Entertaining – Mum had a deep and genuine interest in everyone she met – people from all walks of life. She was one hell of a party organiser: Ambassadors, Taoisigh, or just our neighbours. I know you’ll have a smile when you recollect Kathryn’s talent for quickly putting complete strangers at ease whether in Knockbrack, Avoca Lodge, Tudor House or Moorefield.
Painting – Mum loved her painting, especially her classes with Alma (Brayden), Margaret (Margetsen), and Bernie (Lyons). It didn’t matter what the end product looked like (despite sometimes getting up at 3:00am to add a dab here and a touch-up there) – she loved colours and new ideas.
Writing – Mum loved the English language, in her free time writing with a modest yet thoughtful expression which – whether a letter to her dearly-loved children, or an opinion piece for a fashion or societal magazine – always portrayed her deep sense of humanity and compassion. In an article written for the journal of Irish Women’s Political Association titled ‘The Gamines (Los Gaminos) of Bogotá‘ she asked: “And what of us safely ensconced in the faraway ‘developed’ worlds of Europe and America? What responsibility do our affluent societies bear for the prevalence and maltreatment of Bogotá’s disposable street children?” (Source / read more: http://wp.me/s15Yzr-2593)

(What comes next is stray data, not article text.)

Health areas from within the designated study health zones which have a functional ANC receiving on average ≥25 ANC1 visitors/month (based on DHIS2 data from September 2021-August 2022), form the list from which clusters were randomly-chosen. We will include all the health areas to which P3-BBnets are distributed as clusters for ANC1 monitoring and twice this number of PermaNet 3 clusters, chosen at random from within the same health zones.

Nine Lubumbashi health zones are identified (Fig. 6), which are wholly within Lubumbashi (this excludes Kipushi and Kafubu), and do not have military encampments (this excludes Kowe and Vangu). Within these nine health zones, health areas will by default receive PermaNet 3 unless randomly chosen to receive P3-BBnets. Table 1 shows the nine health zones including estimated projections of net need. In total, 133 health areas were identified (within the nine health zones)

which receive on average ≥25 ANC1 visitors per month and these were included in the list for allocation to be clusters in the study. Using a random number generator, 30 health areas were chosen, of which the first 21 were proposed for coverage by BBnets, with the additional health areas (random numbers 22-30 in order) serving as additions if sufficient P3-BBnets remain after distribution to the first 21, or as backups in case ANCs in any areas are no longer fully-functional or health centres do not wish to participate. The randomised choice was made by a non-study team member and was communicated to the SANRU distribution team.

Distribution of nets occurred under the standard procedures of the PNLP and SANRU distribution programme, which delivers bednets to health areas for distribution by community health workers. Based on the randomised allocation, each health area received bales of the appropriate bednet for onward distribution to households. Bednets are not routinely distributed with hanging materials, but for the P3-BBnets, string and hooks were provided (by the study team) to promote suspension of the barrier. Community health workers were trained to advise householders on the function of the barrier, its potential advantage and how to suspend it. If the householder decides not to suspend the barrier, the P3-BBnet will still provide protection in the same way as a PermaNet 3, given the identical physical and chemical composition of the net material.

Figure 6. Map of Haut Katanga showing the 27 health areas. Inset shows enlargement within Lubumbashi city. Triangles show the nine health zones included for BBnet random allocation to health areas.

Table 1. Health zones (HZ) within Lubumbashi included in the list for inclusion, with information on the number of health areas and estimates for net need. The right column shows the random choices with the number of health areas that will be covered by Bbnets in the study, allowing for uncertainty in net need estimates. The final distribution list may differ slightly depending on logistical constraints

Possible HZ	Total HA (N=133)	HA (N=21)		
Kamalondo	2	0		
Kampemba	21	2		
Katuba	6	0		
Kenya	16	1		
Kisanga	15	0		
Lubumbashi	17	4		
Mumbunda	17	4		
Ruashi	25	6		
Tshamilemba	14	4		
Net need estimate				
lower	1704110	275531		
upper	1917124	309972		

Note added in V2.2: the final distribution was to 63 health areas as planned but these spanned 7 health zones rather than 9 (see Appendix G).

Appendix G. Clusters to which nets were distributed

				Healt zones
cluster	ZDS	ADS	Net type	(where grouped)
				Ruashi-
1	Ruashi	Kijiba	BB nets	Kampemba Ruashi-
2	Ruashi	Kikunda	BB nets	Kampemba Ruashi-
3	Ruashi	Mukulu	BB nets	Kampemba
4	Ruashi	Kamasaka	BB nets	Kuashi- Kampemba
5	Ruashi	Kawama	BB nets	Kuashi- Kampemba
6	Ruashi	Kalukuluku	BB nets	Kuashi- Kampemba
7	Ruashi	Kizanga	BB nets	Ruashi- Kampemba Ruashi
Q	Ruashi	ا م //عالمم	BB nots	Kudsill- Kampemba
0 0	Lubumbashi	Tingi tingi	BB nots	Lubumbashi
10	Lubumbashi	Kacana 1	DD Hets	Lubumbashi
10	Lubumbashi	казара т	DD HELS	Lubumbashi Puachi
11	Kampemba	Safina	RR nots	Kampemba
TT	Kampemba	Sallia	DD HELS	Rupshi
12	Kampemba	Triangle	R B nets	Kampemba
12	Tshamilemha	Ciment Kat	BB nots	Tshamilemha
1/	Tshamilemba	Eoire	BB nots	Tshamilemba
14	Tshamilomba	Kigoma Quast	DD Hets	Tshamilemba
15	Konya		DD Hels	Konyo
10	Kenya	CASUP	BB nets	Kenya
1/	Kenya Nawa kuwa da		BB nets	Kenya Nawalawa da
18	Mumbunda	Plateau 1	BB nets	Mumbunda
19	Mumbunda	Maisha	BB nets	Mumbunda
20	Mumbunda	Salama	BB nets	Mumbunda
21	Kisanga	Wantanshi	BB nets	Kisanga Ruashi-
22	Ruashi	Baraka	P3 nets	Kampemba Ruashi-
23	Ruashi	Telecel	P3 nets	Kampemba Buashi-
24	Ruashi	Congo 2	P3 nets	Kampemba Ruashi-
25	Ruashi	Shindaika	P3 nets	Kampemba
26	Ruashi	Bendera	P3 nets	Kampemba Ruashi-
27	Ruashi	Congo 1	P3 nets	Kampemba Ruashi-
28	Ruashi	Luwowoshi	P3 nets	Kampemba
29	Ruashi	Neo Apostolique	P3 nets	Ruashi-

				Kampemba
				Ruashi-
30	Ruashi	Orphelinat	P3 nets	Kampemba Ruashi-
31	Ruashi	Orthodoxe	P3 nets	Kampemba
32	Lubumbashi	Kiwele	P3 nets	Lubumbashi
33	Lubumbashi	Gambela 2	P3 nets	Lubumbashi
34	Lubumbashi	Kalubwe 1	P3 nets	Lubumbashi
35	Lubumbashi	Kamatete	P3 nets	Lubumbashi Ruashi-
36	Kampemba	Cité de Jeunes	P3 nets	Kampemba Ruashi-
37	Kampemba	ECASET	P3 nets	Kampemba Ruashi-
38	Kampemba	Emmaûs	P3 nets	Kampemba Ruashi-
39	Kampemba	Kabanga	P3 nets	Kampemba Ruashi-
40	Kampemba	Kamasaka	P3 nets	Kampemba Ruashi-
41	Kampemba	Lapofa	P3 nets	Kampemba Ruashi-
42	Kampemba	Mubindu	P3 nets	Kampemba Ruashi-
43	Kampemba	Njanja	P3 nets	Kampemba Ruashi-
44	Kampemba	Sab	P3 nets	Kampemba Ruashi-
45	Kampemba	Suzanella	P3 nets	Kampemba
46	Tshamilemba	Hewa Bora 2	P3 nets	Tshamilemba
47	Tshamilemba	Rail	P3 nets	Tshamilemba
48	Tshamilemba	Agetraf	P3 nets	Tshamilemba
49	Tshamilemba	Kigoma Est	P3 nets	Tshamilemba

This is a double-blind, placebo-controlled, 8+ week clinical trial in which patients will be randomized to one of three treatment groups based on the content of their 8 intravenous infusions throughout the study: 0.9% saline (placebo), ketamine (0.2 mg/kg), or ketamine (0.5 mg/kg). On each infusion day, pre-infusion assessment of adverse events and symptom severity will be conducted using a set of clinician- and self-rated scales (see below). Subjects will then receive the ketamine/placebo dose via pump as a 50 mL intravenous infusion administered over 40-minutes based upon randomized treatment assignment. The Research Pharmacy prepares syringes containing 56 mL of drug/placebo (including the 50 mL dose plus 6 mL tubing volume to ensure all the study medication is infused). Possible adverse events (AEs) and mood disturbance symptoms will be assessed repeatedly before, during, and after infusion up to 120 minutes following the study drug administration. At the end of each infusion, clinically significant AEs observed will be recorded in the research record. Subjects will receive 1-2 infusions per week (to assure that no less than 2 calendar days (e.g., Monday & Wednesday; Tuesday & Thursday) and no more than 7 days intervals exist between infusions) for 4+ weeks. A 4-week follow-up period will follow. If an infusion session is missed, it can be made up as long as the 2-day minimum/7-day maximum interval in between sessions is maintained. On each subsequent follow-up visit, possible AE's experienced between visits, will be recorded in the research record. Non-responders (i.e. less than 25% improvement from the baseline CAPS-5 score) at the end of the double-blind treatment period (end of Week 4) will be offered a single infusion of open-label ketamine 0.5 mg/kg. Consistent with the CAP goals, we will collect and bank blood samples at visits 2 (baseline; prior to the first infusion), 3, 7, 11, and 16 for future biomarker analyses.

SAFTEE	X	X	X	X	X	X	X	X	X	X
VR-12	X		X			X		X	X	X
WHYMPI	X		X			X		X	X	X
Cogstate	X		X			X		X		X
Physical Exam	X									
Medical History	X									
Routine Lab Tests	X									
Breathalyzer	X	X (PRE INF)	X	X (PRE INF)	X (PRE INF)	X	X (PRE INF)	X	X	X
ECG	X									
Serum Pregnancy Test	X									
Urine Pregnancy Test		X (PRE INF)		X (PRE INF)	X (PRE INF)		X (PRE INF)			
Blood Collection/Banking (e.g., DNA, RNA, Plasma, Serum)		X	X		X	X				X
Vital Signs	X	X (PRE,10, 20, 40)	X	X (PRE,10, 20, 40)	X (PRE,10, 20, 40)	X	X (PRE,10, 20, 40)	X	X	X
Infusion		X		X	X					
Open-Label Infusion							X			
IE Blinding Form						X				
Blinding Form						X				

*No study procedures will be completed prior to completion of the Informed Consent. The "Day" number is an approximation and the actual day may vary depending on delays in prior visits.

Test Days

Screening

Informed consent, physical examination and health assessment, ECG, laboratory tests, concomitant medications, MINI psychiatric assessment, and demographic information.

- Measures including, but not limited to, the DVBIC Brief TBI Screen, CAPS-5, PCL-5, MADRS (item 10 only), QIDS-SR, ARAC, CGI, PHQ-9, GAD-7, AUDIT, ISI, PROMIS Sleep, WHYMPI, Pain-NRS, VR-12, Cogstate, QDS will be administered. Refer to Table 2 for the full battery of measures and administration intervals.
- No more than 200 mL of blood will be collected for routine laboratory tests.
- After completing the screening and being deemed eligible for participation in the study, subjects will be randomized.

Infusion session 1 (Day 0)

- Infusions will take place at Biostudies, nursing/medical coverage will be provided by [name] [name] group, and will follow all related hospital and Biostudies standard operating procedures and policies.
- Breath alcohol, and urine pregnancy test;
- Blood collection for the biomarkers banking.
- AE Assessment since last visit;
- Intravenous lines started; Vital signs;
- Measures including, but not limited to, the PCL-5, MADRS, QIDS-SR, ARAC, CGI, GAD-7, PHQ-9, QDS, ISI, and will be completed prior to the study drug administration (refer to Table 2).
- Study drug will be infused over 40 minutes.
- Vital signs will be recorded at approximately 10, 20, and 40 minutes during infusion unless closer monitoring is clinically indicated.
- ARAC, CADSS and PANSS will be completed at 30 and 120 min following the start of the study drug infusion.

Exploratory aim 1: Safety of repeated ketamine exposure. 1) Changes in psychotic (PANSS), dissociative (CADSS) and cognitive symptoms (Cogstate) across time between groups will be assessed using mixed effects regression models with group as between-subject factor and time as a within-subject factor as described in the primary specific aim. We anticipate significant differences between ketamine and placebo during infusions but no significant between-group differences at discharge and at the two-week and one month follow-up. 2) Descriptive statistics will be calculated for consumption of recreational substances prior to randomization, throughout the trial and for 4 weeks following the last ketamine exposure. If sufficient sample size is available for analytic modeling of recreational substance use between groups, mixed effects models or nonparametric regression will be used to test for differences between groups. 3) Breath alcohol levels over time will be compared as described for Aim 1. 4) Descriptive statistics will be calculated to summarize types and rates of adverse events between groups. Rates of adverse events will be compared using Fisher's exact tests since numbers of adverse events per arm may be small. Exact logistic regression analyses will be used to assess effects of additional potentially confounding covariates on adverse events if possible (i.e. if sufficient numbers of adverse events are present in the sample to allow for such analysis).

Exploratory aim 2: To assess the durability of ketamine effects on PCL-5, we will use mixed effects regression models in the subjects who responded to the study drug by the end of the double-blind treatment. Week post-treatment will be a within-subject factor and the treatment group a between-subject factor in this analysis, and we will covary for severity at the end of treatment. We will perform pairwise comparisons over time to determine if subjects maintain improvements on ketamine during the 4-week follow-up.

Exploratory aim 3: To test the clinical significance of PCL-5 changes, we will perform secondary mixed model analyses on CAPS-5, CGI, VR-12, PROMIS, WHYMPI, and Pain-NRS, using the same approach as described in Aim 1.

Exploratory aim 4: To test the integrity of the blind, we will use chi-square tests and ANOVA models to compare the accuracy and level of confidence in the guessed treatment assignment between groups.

Interior decorating – Mum’s eye for fashion, intuitive sense of style and her ability to create/recreate were subject to a constant stream of compliments, regarding the way she designed our family home and how good her taste was when it came decorating and updating old furniture, undertakings which she loved.
Company director – Her father-in-law Dr. MW O’Reilly observing Mum’s capacity for “listening” appointed her to the Board of Directors in two of the many companies he established in Ireland.
Cooking – The Coffee Cakes, the Guinness Cake, and, of course, the Brown Bread. Mum derived enormous pleasure from her delicious cooking. I plan to spend a lot of time studying her all-embracing cookery book collection, which stretches back to the days of her grandmother.
Gardening – As you can see from the photo at the back of the Mass pamphlet, our mother, born under the sun sign of Leo, loved gardening (the garden was where she felt closest to God). She could reel off the Latin names of the flowers and shrubs which emblazoned her magical garden – and her Eden was always alive in a myriad of colours and chorus of chirping birds.
Travel – Honeymoon in Paris, Nice and Italy; UK, especially London, and Berkshire where her boys went to school; Mauritius (de Froberville and du Maurier families); Ecuador, Columbia and Venezuela (British Ambassador John and Jenny Hickman, British Ambassador Jock and Molly Taylor) – [In Ecuador she was also a guest of elder statesman Galo Plaza Lasso (former President of Ecuador), and developed a deep interest in the many unknown tribes of the dense rain forests of Oriente region of eastern Ecuador]; Florida and New York; The Hague, Bonn, and East Berlin (British AmbassadorJock and Molly Taylor); pate, cheese and wine Tour de France (Mum driving, Niall navigating); China, Thailand, Malaysia and Singapore (Niall).
Rugby – A forthright armchair supporter and at times severe critic of the Ireland and Leinster rugby teams, especially when seated in front of a glowing fire on a cold winter’s afternoon armed with a mug of Barry’s tea.
Family Nest– Her welcoming“Moorefield” (Our home) – her ‘red room’, books and the warm cozy fireplace, her time-honored glowing Christmas, replete with tradition, her love of antiques, Muffin I and II (the family dogs), her car…
Devotion – Mum’s absolute devotion to God and Padre Pio of Pietrelcina.